Haverhill Mayor James J. Fiorentini; Early College Graduates Kayleigh Bergh and Jocelyn Dubois; Haverhill Superintendent James F. Scully: State Senator Kathleen O’Connor Ives: and NECC President Lane Glenn.
Eighteen Haverhill High School seniors already have 27 college credits, even though they won’t graduate from high school until May.
These students have been participating in the Haverhill Early College Program, a partnership between the high school and Northern Essex Community College (NECC).
Students in the program earn both college and high school credits for courses taken during high school. Courses are taught at the high school by college professors and high school teachers qualified in the discipline, and include classes such as English Composition, U.S. History I and II, American Literature I, and Introduction to Psychology. Students complete the program with 27 credits and can take additional college courses on their own, graduating with 30 to 36 credits or over a year of college. The credits earned from Northern Essex are transferable to other colleges and universities.
On Tuesday, the high school celebrated these motivated students with a graduation ceremony in the high school library. The ceremony included remarks by James F. Scully, Haverhill superintendent of schools; Beth Kitsos, Haverhill High School principal; James J. Fiorentini, mayor; Lane Glenn, president of NECC; and Kathleen O’Connor Ives, state senator. The 18 graduating seniors and their parents as well as the 36 juniors who are currently enrolled in the program attended the event along with city, college, and high school administrators.
“These students learned that working hard and sticking with it pays off,” said Fiorentini. “The college credits they’ve earned can be applied to any public college or university in the state and just about any private school.”
The program helps make college more affordable, according to President Glenn—who asked anyone who was concerned about the cost of college to raise their hands—and also ensures that students don’t require developmental courses once they enroll in college.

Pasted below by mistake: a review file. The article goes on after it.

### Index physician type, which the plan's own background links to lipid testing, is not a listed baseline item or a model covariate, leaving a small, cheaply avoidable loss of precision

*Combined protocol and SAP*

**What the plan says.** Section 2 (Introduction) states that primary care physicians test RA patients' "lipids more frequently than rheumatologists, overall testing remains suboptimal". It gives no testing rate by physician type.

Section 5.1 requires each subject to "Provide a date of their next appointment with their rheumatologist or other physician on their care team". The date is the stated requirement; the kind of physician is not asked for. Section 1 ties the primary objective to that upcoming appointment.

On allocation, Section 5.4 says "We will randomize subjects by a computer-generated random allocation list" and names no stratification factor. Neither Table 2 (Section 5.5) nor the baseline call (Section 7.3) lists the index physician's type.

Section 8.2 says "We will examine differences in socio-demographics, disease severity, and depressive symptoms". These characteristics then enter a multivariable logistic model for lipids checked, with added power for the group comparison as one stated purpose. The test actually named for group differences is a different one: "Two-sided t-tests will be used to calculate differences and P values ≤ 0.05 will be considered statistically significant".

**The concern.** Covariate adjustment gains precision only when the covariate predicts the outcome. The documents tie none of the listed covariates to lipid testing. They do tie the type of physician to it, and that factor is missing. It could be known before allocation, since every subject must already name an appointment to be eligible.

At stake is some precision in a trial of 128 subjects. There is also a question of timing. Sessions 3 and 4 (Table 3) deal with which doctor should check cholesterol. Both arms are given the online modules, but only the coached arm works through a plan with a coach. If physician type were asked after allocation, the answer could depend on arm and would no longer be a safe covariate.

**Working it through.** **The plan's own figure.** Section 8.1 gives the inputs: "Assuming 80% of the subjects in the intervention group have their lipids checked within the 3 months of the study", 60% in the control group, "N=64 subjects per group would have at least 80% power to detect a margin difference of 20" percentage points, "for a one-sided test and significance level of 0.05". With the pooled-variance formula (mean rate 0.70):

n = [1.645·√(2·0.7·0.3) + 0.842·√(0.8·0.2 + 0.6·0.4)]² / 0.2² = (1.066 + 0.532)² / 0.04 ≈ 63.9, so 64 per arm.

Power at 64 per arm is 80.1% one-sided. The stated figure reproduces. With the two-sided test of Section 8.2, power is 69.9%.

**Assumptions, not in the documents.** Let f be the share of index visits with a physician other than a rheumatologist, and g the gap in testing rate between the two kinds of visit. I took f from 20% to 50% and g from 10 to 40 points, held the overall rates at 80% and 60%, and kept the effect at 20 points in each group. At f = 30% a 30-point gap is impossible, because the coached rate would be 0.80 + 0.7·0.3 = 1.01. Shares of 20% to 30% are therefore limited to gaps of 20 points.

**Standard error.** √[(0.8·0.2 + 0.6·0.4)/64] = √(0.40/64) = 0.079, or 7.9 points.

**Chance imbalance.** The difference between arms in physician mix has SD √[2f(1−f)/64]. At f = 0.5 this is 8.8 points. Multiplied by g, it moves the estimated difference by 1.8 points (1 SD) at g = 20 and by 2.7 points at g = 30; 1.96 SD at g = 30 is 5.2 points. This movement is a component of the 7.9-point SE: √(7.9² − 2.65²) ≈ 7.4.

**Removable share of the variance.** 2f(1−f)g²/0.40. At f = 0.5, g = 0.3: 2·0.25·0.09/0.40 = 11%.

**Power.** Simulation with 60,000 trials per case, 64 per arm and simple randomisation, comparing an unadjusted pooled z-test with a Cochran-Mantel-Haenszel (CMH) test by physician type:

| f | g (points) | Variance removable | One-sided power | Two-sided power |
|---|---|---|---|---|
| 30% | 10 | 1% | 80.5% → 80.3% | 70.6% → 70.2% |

Principal Kitsos explained that the program began four years ago with a small co-hort of nine students. The second year the program doubled in size to 18 students and the junior class has 36 students enrolled.
Kitsos said that she has seen MCAS scores increase as a result of the program and student confidence levels rise as well.
Senator O’Connor Ives supported Early College Programs and four local high schools—Haverhill, Amesbury, Newburyport and Methuen—shared $175,000 in funding to support these programs earlier this year.
“This is precisely the type of programming that should be offered to every high school student,” she said. It prepares them for college, saves them money and builds confidence in those that may think they are not college bound.”
Kayleigh Bergh, one of the graduates, plans to spend the second semester of her senior year taking additional courses at Northern Essex in addition to her high school work. She says she was “nervous” to start college work as a sophomore but had the “best year ever,” claiming “it’s nice to know that college professors can be fun and open.” Bergh plans to transfer to UMass Lowell or UMass Amherst and major in computer science. Eventually she’d like to pursue a career in computer forensics.
Northern Essex partners with many local high schools, offering programs like the Early College Program, which are designed to be sure students are prepared to succeed in college. In addition to the four high schools that received the recent funding, Northern Essex has partnerships with Pentucket Regional High School; Triton Regional High School; Whittier Regional Vocational Technical High School; Lawrence High School; Phoenix Academy, Lawrence; High School Learning Center, Lawrence; Sanborn Regional High School, and Timberlane Regional High School.